Students traveling with Learning AFAR pose for a photo with local children in the Yucatan state of Mexico.
High-school student Deisy Cedeno had never ventured far from her home in South Bronx, New York, before embarking on a journey to the Amazon rainforest.
"I had not traveled at all — the farthest I had gone was New Jersey," she said.
Cedeno didn't feel the limitation just geographically, either. "I didn't think much into the future," she said, "I didn't know how much I could change."
She knows now, though, and she credits her change in perspective to the trip organized by Learning AFAR, a nonprofit foundation that also provided her with a scholarship to cover the costs of the 10-day journey to Peru.
"When I came back from Peru, I just wanted to take over the world," Cedeno said.
Learning AFAR, launched in 2008 by the same people who make AFAR magazine, is one foundation that wants to give high school students in low-income communities an opportunity to see another part of the world. The foundation has funded trips for 270 students since it began.
"AFAR is a brand that's really dedicated to inspiring and enabling richer travel experiences," CEO and cofounder Joe Diaz told Mashable. "We launched Learning AFAR because
we believed from the very beginning that the power of travel will change people's liveswe believed from the very beginning that the power of travel will change people's lives."
"Travel is the best form of education," he added.
Student travel is, of course, not a new concept. And study abroad programs, especially at institutions of higher education, have a long history.
The number of U.S. college students studying abroad has more than tripled over the past two decades, according to Inside Higher Ed. But low-income and minority students are not proportionally represented in the growing trend.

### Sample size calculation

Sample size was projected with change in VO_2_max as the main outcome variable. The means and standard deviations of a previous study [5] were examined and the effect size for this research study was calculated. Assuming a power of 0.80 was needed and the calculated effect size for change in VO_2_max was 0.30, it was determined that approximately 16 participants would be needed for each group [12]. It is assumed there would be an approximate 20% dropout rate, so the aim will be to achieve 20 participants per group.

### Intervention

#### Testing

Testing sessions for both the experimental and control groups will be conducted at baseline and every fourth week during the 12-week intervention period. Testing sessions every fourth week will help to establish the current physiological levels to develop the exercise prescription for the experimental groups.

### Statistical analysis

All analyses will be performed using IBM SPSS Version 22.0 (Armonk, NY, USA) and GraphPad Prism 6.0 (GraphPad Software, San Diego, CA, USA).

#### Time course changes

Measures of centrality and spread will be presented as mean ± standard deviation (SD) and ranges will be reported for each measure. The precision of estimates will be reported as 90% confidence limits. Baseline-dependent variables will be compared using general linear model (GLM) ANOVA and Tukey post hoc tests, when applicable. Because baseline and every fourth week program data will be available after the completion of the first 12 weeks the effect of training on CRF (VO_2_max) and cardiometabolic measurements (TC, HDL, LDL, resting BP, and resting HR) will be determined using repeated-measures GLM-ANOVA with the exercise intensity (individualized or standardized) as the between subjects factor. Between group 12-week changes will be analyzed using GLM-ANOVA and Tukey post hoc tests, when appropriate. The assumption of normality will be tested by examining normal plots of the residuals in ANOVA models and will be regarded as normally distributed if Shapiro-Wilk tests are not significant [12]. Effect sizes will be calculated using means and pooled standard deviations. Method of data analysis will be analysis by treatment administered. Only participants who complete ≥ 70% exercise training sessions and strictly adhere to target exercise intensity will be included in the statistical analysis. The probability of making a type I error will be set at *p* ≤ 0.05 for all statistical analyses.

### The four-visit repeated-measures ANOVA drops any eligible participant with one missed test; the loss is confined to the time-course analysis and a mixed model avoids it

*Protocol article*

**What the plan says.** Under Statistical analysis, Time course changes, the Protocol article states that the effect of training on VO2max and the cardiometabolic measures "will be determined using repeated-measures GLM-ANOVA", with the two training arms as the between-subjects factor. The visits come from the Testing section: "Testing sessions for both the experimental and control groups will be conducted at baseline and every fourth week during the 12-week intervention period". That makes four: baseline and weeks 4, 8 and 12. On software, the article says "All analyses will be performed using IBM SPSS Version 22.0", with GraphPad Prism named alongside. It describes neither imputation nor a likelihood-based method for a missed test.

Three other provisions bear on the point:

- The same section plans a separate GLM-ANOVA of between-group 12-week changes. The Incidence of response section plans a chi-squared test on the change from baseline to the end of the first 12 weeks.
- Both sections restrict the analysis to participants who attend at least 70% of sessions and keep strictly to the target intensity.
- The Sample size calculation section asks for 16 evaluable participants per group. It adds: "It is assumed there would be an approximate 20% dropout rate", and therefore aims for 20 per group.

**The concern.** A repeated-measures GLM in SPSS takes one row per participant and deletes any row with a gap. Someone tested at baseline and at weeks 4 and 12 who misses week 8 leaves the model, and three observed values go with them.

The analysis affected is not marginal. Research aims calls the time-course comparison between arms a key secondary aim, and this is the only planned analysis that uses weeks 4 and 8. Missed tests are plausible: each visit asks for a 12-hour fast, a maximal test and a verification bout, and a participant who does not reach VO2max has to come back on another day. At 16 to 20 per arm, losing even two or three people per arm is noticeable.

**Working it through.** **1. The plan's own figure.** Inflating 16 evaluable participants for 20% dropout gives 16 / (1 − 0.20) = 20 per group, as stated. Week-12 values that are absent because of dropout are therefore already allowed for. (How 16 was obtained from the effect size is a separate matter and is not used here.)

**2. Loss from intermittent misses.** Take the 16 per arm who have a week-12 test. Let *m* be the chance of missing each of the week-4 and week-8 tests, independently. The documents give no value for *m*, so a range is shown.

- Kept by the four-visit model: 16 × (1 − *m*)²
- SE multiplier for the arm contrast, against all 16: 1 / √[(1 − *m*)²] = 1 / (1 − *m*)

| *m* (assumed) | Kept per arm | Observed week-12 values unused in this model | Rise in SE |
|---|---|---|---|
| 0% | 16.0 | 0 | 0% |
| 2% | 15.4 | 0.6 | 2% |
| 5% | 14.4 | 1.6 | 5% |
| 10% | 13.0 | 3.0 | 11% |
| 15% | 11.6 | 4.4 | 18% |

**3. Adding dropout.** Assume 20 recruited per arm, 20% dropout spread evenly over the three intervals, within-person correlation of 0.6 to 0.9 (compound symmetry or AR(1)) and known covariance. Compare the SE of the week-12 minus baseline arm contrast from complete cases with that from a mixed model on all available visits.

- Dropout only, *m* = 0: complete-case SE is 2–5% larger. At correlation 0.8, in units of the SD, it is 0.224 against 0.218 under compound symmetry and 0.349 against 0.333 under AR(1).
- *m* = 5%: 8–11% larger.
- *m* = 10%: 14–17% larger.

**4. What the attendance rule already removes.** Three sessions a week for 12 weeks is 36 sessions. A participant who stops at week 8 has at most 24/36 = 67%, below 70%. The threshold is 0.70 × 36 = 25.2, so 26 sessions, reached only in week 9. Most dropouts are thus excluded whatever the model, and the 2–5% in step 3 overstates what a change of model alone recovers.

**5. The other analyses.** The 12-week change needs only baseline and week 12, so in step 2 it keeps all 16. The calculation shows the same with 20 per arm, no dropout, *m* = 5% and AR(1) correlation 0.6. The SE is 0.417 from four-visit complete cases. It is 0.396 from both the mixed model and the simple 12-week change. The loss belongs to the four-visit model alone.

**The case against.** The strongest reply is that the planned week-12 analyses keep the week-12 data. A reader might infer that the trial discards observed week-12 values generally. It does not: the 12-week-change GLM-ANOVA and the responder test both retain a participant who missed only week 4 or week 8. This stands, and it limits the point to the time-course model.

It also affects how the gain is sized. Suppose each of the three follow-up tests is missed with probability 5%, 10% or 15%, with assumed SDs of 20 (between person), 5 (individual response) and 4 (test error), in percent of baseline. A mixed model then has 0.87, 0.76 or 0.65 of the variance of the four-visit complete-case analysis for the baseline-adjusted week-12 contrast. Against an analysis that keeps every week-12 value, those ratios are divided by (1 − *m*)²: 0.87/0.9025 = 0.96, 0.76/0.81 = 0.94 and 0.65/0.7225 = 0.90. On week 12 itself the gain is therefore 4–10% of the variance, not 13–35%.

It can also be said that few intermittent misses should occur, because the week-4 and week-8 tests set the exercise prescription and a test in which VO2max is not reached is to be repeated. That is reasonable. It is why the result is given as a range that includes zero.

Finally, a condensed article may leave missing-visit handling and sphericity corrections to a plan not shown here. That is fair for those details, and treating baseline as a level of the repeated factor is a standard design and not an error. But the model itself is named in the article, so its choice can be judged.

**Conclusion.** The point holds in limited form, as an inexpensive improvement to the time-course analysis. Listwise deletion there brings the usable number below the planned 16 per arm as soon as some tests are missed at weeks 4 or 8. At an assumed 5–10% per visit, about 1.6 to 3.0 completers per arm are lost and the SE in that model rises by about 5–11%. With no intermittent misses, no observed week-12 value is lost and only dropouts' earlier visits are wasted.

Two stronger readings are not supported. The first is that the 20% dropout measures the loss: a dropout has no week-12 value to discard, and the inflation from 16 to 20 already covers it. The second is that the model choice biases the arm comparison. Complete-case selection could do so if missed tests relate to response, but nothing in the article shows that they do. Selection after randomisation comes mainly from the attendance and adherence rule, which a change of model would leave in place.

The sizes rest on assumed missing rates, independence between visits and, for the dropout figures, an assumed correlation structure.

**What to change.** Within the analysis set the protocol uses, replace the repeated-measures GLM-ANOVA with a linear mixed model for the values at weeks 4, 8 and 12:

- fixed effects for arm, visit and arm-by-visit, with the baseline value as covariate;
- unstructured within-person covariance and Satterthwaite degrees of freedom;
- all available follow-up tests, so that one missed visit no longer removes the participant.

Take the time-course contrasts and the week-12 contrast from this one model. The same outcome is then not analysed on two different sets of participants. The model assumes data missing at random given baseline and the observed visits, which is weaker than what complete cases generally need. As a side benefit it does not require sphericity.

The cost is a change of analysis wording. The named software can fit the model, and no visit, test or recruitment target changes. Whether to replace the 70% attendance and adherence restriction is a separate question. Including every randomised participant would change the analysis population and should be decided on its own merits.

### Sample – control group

The Association of International Educators reported that in the 2011-2012 school year, black students were 14.6% of U.S. student enrollment, but they made up just 5.3% of students who studied abroad. For Latinos, the numbers were similar: While making up 13.8% of enrolled students, they were only 7.6% of the study abroad students.
Travel abroad before college is usually entirely dependent on the disposable income of a student's family. Learning AFAR's focus on low-income communities shows what a difference even a relatively small travel program can make.
"I was talking to a principal in New York the other day and he said, 'We ask our students to dream but they've never been given an example of why it's worth dreaming,'" said Jordan Robbins, program officer of the AFAR Foundation. "You tell them to think bigger, but that's a hard thing to believe."
In Oakland, where students have been participating since 2008, Robbins said that the effect of the trips is spreading. More students are applying to extracurricular opportunities, and parents are asking what other opportunities are available to their families.
Cedeno, who is eyeing college and who plans to make travel a regular part of her future, agreed.
"Not only did I discover that travel was important, but what makes travel life changing is you're exposed to a different culture," she said.
Earlier this month, AFAR announced the schools that would participate this year, including Chicago Academy High School in Chicago, Illinois; Williamsburg Charter High School in New York City, New York; Coliseum College Prep Academy in Oakland, California; and TAF Academy in Seattle, Washington. The students will travel to China, Costa Rica and Mexico.
Tags: AFAR, JOE DIAZ, LEARNING AFAR, LIFESTYLE, TRAVEL, TRAVEL & LEISURE, U.S